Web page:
Dual coding is being discussed as an important tool for preparing a healthcare provider for the ICD-10 transition.
Most dual coding plans require medical coders to code a medical record in ICD-9 codes and ICD-10 codes. This has two advantages:
- The ICD-10 code data will give healthcare providers an idea how revenue will be affected after Oct. 1, 2014.
- The process of coding will give medical coders practice with ICD-10 coding.
Just how much value will a healthcare provider realize with dual coding? Dual coding is a resource-intensive practice. Karen Karban writes it depends. Hospitals have to most to gain with dual coding. They have the most to gain by financial modeling. Medical practices most likely won't have as much money at stake.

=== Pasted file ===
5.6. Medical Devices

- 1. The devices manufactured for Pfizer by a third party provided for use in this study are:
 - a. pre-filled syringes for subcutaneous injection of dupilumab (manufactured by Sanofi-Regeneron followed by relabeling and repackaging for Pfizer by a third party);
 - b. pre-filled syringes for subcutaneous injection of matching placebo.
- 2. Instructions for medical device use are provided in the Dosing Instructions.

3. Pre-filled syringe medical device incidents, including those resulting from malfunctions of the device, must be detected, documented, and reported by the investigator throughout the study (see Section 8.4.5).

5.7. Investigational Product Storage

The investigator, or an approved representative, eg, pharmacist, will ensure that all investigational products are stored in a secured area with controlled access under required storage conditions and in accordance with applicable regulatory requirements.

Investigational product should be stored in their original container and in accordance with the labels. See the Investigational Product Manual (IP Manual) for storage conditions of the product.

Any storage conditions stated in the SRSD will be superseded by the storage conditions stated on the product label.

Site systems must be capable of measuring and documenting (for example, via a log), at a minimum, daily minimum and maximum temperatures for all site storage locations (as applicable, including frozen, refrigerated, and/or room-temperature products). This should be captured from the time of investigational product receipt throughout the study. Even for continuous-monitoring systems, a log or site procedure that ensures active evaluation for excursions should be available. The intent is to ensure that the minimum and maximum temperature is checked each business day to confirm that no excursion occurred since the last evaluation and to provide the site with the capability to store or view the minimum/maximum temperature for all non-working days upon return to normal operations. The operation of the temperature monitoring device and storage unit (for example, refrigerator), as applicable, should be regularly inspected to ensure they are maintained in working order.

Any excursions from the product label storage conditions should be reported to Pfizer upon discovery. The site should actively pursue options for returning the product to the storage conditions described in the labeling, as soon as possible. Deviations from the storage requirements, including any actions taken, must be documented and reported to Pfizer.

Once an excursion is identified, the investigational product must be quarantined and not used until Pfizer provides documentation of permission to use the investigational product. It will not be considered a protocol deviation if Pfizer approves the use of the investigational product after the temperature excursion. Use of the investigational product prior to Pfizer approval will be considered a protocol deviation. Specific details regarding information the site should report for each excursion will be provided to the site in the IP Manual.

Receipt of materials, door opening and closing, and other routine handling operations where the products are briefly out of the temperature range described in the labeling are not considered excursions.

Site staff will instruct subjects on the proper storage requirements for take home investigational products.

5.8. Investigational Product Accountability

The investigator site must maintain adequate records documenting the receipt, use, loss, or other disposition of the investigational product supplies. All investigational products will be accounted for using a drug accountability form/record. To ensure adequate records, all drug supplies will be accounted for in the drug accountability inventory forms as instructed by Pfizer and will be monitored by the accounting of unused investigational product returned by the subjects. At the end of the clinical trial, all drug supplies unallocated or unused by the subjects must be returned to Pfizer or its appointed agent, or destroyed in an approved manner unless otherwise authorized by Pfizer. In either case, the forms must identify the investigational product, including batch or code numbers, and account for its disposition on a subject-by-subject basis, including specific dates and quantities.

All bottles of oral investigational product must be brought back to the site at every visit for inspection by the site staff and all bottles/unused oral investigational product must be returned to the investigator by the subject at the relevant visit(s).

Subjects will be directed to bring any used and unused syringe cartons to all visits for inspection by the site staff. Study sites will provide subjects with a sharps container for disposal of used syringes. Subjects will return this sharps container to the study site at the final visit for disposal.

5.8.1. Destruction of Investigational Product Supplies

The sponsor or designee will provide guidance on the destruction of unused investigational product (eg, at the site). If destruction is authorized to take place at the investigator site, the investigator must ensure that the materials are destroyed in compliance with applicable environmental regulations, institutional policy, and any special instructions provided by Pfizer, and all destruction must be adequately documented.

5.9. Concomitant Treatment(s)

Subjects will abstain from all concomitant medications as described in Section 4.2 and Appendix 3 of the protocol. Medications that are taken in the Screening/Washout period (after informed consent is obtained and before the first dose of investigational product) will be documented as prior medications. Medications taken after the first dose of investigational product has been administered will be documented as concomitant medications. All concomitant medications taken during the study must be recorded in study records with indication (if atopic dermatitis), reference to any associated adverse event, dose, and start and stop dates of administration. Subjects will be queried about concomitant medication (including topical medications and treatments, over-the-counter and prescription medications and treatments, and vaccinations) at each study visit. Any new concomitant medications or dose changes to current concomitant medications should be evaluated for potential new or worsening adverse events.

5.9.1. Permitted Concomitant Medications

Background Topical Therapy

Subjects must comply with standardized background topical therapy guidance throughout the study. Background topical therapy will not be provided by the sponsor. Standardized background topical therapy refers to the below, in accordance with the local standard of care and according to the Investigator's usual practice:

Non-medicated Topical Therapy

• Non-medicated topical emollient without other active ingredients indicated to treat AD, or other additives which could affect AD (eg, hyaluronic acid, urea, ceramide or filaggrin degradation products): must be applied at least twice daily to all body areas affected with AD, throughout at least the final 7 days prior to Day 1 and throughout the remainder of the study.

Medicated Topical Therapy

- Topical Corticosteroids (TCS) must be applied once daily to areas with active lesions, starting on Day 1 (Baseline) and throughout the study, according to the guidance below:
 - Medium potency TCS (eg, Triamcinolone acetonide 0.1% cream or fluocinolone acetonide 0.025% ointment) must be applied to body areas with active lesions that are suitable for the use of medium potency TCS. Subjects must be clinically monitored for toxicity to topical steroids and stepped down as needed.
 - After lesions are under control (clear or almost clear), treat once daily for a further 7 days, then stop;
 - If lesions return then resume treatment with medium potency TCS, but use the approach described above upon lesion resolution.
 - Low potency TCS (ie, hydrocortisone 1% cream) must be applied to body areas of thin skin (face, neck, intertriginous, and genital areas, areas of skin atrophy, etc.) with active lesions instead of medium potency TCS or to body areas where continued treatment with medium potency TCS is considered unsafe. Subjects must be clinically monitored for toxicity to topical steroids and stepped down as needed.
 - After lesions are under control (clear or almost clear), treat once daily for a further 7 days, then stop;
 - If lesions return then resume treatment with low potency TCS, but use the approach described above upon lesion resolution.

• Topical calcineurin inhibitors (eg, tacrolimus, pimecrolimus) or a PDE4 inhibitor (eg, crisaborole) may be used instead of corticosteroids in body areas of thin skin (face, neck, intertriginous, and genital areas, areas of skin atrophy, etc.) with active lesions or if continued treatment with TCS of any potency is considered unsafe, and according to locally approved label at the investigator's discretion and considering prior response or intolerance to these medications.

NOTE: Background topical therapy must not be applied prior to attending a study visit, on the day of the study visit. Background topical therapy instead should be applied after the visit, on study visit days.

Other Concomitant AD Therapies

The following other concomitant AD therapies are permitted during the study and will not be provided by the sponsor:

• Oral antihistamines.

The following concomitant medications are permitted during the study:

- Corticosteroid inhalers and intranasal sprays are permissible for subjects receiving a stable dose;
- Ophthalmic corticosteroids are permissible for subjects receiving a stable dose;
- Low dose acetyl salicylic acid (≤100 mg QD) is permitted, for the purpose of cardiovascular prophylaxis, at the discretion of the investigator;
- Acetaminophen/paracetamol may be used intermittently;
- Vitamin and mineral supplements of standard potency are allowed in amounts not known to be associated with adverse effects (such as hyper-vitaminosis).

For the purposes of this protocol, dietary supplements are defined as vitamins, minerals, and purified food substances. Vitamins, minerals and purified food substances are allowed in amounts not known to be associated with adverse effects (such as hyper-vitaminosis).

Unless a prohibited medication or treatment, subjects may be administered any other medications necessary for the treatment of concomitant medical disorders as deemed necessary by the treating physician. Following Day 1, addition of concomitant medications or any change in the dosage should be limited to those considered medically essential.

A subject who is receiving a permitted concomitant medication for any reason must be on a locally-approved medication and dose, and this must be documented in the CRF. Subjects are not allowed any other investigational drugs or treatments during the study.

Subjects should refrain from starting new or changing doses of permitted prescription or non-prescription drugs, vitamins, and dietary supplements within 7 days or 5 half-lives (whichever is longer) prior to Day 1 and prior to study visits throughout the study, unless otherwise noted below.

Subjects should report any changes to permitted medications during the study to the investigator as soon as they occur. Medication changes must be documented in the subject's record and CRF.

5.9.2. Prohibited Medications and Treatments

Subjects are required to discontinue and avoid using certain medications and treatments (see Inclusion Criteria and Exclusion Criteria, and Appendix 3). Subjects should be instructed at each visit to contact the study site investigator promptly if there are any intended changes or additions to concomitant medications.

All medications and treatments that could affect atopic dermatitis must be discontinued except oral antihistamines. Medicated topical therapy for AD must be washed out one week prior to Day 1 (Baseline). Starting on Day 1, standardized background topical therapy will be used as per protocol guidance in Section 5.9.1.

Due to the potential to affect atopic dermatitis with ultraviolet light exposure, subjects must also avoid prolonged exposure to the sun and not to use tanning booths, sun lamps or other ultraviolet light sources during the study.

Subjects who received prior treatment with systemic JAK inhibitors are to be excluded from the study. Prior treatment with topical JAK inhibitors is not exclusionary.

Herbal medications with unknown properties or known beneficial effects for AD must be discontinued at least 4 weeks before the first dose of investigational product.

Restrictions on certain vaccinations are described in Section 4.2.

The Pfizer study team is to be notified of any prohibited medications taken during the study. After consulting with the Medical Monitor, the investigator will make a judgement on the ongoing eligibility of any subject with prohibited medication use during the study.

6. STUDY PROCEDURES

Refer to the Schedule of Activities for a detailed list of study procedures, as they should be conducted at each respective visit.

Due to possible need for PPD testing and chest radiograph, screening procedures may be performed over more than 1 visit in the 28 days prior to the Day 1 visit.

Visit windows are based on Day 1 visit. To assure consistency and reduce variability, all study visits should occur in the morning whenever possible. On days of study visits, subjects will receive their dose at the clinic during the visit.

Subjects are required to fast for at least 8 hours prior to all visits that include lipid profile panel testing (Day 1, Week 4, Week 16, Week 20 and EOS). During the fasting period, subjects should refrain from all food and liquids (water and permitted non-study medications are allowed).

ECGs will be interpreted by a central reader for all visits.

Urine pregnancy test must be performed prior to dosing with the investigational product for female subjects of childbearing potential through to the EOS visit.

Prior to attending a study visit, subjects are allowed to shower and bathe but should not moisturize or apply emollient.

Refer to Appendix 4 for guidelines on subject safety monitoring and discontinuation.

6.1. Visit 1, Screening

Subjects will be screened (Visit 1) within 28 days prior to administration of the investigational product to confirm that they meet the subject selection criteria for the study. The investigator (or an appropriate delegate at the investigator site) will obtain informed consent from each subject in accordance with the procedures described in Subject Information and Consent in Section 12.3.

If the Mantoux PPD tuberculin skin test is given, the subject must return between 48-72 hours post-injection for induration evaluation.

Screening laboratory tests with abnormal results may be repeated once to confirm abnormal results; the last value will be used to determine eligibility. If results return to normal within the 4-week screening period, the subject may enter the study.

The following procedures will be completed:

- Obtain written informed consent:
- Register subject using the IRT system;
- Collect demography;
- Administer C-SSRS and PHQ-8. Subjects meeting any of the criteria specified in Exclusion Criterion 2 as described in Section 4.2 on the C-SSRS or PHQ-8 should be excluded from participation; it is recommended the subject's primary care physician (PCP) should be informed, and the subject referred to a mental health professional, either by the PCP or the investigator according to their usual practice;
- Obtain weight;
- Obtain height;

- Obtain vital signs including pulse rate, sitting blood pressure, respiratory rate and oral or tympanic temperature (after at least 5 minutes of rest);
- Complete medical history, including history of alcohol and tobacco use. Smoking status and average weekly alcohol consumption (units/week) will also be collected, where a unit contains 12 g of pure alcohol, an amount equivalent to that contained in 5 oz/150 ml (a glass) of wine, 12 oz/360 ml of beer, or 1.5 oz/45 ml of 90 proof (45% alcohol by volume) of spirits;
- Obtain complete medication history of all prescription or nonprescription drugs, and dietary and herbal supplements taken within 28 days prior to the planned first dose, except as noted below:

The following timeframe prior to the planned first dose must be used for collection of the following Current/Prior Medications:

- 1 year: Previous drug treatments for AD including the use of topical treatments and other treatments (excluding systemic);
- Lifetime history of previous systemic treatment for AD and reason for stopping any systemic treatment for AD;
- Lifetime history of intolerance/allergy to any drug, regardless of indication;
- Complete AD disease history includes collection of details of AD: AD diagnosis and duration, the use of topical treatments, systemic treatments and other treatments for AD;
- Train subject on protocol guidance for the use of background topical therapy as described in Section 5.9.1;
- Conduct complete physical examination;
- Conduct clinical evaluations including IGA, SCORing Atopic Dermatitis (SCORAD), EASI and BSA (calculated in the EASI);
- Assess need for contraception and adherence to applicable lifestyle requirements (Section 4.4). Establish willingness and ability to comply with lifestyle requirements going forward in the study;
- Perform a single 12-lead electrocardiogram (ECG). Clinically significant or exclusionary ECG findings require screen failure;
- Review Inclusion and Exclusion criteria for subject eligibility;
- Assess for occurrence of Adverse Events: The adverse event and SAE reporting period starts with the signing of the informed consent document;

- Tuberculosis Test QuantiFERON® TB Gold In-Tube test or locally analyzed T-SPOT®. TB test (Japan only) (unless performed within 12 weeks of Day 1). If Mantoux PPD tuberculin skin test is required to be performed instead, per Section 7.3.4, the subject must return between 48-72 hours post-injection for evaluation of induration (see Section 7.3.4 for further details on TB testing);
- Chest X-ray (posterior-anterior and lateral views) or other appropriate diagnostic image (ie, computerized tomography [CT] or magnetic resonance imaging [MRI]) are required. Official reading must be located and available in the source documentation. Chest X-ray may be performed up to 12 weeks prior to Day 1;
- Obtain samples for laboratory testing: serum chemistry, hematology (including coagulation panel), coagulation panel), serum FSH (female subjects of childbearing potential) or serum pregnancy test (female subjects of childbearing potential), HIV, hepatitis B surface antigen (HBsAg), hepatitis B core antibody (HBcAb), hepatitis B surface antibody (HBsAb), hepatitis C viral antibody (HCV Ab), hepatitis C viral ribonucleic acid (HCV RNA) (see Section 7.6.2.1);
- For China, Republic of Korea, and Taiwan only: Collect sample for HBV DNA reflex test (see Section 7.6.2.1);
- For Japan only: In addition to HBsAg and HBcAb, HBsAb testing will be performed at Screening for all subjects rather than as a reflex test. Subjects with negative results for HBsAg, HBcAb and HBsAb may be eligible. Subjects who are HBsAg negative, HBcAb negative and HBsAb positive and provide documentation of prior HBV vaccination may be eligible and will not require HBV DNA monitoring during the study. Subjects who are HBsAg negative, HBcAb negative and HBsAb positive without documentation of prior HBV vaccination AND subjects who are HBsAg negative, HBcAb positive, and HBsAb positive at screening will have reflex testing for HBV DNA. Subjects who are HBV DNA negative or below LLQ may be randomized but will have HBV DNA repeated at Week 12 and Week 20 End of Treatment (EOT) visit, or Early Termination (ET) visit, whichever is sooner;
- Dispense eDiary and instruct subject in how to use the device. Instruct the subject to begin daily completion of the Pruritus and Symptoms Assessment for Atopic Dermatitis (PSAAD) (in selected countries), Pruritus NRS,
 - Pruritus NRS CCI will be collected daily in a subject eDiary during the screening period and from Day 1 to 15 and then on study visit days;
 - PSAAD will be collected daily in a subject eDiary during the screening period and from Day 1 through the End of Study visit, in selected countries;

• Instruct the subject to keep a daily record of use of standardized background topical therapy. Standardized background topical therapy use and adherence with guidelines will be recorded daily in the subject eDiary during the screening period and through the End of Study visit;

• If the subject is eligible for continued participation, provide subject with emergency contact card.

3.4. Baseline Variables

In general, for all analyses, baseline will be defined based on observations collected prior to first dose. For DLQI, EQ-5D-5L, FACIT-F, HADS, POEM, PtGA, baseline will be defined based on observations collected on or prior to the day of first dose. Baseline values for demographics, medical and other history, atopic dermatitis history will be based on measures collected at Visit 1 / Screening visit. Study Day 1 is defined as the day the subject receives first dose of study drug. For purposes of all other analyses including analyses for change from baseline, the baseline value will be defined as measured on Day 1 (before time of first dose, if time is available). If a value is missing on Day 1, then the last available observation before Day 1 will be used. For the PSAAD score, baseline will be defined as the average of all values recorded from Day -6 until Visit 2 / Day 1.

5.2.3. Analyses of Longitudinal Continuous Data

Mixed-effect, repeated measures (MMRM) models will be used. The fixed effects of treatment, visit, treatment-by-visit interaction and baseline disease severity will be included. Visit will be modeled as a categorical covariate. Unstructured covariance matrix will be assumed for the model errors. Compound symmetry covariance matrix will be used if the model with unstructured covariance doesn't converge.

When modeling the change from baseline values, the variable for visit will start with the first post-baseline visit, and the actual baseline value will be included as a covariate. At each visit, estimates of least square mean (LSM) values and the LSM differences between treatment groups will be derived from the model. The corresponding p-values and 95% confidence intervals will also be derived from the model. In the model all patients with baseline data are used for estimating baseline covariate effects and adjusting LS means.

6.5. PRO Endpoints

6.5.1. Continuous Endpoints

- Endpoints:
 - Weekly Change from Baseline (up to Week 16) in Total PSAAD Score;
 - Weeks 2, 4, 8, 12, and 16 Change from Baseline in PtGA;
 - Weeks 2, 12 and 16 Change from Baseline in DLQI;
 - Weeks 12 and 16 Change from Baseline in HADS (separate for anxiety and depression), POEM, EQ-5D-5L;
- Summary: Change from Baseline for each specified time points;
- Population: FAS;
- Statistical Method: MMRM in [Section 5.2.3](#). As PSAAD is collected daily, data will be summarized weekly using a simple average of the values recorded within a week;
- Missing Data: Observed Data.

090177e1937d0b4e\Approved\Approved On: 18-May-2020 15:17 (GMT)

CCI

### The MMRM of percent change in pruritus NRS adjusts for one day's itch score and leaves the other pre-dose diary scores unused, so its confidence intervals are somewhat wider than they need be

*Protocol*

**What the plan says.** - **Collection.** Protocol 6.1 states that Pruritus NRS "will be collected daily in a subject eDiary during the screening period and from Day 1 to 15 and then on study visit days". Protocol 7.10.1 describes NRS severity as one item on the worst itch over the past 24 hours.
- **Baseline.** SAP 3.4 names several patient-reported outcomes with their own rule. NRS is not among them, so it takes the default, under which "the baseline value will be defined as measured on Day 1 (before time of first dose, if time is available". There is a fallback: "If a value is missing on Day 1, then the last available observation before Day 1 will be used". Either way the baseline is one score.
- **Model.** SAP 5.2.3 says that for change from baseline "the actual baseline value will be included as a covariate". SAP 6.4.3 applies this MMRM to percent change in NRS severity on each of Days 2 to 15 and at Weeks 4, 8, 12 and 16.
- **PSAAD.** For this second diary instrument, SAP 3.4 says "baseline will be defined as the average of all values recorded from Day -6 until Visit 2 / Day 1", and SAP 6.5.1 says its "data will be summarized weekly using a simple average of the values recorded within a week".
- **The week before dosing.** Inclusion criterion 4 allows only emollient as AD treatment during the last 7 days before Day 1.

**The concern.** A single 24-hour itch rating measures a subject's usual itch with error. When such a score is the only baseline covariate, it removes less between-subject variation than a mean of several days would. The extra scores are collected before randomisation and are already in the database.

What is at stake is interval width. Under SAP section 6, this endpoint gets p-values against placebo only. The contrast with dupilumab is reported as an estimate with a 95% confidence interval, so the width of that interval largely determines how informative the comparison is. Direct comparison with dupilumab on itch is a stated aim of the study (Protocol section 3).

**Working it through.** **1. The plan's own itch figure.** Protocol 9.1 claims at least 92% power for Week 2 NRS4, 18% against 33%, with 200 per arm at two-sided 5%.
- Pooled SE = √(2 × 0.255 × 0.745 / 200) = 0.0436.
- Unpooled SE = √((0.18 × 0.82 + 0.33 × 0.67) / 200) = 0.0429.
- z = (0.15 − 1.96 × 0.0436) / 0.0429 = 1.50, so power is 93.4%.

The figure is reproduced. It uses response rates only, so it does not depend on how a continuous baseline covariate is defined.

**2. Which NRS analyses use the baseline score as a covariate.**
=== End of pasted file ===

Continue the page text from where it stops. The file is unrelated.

Yeah I can see that.
[See also: Dual Coding: A burden or advantage for healthcare providers?]
But I have to wonder if practice isn't a compelling enough reason for medical practices of all sizes to try dual coding.
Timing training so medical coders don't forget how to assign ICD-10 codes by Oct. 1, 2014, will be tricky. So dual coding becomes a tool for practicing ICD-10 coding. It also will reveal clinical documentation weaknesses. It won't be free.
But dual coding will be required sooner or later. Because of non-covered entities, dates of service and the possibility that not all covered entities will be ready to process ICD-10 codes, it's almost a sure bet medical records will need to be coded twice or medical coders will have to toggle between the two code sets.